Call it the Dan Brown effect… Following the success of “The Da Vinci Code” readers flocked to the Louvre and went on organized Da Vinci Code tours of Paris after the book became a bestseller and movie. With Brown’s latest book, The Lost Symbol set entirely in Washington, the district’s tourism agencies are bracing for the influx of Lost Symbol fans. Destination DC has launched a web page to highlight the various sites and themes expected to receive attention. One such site happens to be located near my office and so I took the opportunity of a long lunch break last week to visit The House of the Temple, before what my tour guide Colin expects to be a 500% increase in visitors.
500% increase?? Why yes, you see The House of the Temple doesn’t get very many visitors currently and it is the site of the prologue of the book. Indeed, in the very beginning of the story, villain Mal’akh is initiated into the Masonic rites’ higher ranks in the House of the Temple’s Temple Room. It’s been getting lots of local and national media attention already, like this segment on ABC’s Good Morning America or this visit from The Today Show’s Matt Lauer. Besides being featured in The Lost Symbol, The House of the Temple is quite an interesting monument. Located on 16th and S, NW, it is the headquarters of the Scottish Rite of Freemasonry, Southern Jurisdiction. The building launched the career of its architect, l’Ecole des Beaux Arts trained John Russell Pope, who then went on to design a few other buildings…the National Archives…the Jefferson Memorial…D.A.R. Constitutional Hall…among others 😉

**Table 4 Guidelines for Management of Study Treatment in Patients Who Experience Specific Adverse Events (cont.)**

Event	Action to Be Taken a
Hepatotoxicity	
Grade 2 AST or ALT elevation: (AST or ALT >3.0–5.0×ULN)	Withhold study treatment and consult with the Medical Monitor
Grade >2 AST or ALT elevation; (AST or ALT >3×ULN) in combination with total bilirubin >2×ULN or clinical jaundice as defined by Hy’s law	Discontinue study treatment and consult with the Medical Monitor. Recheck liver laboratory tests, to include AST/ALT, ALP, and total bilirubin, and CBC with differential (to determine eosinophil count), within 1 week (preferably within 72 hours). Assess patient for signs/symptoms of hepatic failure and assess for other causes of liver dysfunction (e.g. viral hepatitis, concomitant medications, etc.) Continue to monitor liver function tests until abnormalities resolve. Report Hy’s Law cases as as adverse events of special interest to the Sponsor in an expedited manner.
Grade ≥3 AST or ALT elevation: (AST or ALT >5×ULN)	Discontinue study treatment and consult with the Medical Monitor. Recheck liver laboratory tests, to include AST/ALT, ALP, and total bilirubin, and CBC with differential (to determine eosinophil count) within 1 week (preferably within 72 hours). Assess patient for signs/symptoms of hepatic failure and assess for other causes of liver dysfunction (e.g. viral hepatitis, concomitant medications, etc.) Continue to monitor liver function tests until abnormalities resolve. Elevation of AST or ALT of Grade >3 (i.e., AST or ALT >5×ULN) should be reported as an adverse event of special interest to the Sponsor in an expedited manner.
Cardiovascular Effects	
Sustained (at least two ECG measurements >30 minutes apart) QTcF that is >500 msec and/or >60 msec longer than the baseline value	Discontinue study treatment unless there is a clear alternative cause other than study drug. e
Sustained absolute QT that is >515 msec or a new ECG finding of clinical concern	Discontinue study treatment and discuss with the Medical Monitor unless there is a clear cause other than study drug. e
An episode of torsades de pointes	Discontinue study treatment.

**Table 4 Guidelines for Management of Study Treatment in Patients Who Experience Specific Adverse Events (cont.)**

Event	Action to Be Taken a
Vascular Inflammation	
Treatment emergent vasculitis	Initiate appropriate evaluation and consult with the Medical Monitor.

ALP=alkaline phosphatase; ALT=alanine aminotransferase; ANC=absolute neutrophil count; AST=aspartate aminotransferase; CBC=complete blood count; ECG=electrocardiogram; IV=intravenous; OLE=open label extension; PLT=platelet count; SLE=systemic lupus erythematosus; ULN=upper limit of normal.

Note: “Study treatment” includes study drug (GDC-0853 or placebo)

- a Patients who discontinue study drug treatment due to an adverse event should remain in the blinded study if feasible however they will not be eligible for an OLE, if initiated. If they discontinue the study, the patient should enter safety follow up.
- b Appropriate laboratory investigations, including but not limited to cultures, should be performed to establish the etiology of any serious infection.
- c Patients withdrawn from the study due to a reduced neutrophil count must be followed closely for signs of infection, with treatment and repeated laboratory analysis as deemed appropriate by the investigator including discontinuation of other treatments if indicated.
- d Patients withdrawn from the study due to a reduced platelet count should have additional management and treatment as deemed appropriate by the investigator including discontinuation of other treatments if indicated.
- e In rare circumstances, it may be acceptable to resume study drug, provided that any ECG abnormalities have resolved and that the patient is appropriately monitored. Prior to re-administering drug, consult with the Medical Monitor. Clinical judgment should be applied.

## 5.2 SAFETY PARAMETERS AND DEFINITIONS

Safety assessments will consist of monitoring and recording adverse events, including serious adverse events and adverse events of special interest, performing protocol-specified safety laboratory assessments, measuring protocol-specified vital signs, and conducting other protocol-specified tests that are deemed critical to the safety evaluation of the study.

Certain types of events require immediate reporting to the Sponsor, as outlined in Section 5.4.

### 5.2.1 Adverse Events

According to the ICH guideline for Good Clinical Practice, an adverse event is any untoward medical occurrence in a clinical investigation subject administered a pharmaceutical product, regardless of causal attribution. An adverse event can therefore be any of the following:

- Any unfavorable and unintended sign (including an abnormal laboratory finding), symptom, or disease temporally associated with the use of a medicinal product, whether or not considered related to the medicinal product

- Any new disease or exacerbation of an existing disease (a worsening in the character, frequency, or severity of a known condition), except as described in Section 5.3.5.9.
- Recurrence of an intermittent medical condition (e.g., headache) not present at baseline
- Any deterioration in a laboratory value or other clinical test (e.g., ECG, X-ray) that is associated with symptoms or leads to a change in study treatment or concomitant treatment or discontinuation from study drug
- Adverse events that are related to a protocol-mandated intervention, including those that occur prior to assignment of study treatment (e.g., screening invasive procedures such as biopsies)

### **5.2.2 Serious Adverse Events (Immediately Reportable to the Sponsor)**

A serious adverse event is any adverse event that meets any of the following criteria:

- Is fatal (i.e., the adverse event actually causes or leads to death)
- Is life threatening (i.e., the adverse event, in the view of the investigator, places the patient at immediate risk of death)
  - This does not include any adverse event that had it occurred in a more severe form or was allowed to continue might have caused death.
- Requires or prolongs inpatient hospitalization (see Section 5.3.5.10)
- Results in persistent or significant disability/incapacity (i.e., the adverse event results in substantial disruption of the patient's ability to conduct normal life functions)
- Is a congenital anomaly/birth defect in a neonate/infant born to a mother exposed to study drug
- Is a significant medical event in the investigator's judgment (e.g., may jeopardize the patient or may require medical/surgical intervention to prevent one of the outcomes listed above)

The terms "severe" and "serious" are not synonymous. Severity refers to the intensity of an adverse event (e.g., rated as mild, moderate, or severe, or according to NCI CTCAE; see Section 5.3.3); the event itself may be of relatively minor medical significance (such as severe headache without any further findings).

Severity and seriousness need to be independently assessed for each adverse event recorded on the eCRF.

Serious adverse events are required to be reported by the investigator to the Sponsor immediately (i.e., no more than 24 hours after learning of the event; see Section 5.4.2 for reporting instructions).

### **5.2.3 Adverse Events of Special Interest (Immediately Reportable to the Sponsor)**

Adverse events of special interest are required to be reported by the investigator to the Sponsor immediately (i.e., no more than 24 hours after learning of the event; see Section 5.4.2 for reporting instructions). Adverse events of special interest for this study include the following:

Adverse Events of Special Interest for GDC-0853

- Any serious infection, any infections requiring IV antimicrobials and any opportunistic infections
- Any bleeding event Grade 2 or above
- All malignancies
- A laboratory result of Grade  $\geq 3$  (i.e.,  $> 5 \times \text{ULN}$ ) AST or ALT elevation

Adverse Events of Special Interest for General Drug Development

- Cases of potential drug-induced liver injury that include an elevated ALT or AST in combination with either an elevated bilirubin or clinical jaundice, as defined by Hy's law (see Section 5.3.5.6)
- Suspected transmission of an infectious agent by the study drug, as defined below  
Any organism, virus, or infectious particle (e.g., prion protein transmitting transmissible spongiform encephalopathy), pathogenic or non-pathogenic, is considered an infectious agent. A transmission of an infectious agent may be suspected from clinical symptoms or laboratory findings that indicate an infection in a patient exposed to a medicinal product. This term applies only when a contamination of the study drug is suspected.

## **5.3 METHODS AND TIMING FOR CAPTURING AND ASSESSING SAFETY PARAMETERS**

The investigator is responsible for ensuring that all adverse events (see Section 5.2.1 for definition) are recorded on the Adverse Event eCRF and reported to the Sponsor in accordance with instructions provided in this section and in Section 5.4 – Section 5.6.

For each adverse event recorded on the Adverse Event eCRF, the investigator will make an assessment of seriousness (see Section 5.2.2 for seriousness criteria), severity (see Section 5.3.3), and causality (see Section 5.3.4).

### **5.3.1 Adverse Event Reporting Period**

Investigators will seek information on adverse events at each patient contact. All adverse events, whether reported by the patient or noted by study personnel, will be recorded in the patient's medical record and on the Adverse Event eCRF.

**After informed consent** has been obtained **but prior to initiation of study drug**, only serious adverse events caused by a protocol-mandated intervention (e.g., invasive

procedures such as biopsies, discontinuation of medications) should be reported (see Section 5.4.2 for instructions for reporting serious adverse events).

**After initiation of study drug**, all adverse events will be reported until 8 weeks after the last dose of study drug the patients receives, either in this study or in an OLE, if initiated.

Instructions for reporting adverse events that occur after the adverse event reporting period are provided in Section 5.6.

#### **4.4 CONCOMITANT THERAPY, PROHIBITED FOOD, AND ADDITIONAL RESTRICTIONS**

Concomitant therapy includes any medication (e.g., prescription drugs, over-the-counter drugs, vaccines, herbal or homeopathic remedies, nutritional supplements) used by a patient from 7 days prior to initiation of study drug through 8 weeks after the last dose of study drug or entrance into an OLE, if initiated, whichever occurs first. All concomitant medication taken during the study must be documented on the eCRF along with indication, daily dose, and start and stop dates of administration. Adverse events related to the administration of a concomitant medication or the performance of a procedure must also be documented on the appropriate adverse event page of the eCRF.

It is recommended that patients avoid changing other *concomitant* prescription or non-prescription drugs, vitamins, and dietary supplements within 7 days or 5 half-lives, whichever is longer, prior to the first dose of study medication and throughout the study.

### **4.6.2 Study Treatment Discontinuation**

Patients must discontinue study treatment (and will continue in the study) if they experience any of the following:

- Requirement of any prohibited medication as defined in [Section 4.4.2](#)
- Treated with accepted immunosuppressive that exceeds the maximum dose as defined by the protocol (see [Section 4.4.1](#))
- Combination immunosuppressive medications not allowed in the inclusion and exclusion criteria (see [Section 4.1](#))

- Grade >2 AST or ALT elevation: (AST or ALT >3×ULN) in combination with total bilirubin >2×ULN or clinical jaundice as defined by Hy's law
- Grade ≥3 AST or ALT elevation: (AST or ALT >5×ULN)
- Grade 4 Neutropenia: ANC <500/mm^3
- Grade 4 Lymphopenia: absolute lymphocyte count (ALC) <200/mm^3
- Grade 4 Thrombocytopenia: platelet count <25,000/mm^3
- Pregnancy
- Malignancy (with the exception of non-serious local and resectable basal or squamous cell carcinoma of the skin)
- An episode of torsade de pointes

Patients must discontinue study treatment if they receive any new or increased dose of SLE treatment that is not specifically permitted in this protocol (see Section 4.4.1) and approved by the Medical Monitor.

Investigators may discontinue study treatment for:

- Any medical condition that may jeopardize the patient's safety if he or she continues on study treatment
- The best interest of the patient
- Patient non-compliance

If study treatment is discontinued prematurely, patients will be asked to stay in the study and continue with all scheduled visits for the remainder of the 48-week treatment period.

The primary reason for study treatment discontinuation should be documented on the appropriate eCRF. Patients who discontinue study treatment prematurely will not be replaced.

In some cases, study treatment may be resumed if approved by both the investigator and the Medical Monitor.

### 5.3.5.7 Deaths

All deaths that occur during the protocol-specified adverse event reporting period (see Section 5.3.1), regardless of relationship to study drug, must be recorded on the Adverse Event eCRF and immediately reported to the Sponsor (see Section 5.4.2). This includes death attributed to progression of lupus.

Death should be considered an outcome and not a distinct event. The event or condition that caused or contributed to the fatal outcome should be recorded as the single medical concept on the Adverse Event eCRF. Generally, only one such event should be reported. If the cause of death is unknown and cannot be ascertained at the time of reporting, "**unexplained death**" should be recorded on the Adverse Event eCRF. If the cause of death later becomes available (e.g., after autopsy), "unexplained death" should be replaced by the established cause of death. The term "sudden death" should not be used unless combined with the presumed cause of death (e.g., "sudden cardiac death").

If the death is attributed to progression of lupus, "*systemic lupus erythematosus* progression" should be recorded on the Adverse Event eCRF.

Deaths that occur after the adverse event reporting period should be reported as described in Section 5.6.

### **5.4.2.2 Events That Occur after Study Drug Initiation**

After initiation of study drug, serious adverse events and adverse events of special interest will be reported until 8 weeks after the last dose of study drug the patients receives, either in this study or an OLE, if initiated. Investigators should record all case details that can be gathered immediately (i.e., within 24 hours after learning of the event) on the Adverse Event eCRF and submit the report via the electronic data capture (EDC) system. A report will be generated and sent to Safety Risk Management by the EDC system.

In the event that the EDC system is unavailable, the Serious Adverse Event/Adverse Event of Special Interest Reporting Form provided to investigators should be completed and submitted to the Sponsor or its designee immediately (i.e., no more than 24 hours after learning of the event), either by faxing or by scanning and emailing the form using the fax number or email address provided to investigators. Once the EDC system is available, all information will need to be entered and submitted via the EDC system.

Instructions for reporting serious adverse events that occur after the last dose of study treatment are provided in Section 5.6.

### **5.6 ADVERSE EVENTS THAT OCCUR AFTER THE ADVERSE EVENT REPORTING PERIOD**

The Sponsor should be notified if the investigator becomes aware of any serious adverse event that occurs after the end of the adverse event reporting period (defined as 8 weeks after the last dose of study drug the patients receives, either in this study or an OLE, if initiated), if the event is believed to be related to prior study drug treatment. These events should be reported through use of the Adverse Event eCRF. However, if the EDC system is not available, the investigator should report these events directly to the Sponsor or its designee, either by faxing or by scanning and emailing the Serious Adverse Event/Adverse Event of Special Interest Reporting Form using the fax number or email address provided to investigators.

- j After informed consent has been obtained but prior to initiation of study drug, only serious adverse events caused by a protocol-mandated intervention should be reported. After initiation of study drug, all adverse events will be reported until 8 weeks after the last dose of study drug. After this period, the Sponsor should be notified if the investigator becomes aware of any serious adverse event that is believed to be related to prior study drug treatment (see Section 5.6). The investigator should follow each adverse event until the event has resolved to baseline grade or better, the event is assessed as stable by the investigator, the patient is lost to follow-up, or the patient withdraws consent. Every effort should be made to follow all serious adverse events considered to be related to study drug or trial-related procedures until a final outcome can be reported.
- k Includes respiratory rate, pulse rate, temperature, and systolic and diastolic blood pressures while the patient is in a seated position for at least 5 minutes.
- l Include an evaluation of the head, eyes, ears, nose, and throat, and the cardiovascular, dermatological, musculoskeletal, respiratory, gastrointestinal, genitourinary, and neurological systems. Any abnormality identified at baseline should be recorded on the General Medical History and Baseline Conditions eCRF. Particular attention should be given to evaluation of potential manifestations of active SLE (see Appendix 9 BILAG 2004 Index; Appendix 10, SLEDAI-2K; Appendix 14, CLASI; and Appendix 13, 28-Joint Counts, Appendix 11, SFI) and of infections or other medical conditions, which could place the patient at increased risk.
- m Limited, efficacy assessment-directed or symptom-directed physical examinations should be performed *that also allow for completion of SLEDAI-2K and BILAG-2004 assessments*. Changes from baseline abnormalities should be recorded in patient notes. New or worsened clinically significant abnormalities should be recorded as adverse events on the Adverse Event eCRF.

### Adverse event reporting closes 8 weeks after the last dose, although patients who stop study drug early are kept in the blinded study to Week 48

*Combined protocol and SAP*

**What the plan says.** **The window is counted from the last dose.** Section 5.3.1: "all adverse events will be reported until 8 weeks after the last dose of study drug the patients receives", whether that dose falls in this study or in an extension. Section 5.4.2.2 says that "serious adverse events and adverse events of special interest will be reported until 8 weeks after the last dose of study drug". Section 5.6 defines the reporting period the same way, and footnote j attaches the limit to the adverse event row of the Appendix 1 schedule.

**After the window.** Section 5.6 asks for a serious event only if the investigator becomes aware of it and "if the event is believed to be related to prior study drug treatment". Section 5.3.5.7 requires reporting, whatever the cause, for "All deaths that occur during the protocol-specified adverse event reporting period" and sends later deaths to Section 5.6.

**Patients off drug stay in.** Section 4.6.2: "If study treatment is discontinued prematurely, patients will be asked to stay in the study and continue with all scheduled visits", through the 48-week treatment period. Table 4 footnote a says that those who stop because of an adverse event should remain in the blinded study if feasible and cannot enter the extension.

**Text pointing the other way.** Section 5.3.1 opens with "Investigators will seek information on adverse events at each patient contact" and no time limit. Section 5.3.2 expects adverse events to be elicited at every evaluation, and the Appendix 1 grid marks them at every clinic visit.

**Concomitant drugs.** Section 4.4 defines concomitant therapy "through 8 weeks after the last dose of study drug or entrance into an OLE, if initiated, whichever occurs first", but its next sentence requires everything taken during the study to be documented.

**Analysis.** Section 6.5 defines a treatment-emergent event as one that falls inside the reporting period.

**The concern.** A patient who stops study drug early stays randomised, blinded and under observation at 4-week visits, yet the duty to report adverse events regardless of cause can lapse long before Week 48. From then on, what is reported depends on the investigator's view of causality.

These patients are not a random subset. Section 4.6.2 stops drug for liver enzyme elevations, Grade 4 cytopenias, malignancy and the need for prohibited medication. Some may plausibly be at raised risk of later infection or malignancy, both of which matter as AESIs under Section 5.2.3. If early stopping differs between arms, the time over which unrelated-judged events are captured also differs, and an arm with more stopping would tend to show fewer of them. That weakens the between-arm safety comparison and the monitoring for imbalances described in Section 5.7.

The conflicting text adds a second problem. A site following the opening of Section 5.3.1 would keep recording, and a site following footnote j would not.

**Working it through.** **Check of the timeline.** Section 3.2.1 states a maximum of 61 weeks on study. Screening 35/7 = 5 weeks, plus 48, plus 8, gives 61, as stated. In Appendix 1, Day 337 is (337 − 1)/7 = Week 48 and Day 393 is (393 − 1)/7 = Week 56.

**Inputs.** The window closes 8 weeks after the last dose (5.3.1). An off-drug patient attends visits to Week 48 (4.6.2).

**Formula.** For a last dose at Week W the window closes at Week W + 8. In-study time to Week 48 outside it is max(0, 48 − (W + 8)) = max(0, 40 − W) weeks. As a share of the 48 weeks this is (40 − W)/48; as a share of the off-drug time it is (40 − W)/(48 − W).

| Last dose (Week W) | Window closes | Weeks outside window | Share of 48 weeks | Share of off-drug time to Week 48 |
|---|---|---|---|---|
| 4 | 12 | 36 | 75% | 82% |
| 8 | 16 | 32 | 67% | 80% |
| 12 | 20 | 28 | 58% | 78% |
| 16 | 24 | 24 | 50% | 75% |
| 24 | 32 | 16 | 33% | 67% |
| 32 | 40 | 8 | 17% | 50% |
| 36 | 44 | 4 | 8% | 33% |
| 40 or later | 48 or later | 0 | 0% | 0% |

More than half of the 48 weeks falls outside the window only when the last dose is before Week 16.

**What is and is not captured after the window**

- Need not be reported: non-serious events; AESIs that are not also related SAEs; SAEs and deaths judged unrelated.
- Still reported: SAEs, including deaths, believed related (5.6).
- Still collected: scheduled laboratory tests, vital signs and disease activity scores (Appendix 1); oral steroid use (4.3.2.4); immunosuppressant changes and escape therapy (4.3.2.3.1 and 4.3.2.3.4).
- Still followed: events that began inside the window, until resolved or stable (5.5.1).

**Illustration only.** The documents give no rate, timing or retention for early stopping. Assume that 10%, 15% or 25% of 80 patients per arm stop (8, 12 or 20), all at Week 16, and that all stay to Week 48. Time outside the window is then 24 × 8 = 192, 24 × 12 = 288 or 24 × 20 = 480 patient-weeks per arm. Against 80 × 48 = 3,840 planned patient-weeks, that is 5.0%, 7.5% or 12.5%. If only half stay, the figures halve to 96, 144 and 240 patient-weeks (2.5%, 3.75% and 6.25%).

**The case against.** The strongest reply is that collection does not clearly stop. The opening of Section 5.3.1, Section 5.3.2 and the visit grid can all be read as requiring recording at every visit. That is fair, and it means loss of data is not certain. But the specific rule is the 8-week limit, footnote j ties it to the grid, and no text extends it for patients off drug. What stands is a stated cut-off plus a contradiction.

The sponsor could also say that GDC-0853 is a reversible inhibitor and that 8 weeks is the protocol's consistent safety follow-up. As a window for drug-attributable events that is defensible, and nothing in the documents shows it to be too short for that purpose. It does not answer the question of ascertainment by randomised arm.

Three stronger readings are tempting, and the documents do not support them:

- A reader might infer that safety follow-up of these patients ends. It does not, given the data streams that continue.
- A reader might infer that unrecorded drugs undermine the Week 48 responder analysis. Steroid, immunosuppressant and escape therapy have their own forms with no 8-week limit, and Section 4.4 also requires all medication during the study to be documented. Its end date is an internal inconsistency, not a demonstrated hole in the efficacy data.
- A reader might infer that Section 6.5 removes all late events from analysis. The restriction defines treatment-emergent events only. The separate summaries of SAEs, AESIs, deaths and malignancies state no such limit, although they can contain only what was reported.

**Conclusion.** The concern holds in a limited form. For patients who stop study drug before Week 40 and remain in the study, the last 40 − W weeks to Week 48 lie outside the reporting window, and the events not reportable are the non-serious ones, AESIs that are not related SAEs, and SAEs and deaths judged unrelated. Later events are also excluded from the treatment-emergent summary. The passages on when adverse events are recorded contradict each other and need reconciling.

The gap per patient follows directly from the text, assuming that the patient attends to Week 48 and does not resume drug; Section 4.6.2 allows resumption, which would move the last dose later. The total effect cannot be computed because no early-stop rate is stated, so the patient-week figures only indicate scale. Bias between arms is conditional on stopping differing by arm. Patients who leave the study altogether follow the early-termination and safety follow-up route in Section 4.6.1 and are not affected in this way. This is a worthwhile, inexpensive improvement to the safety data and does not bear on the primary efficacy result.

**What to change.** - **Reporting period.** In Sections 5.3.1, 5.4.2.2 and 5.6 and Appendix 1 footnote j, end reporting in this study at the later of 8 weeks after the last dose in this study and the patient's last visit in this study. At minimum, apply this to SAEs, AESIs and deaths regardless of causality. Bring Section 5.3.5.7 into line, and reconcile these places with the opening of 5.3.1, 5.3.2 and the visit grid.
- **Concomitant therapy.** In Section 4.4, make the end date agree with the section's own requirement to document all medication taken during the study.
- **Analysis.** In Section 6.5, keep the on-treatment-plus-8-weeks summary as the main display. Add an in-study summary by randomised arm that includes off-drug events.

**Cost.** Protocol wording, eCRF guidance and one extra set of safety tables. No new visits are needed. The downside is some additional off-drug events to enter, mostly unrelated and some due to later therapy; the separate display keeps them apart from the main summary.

The House of the Temple, finished in 1915, is an adaptation of the famous Mausoleum at Halicarnassus, one of the “Seven Wonders of the Ancient World”. It’s a great example of neoclassical architecture, with tall columns, 17-ton sphinxes guarding the entrance and Egyptian hieroglyphic writings in the lobby. Its library was the first public library in D.C. and is still open to the public. It houses some 250,000 titles, most of them on Freemasonry.
In the back of the monument, one can also find a community garden which, unfortunately, has such a long waiting list that it is no longer taking applications for new plots. Sad.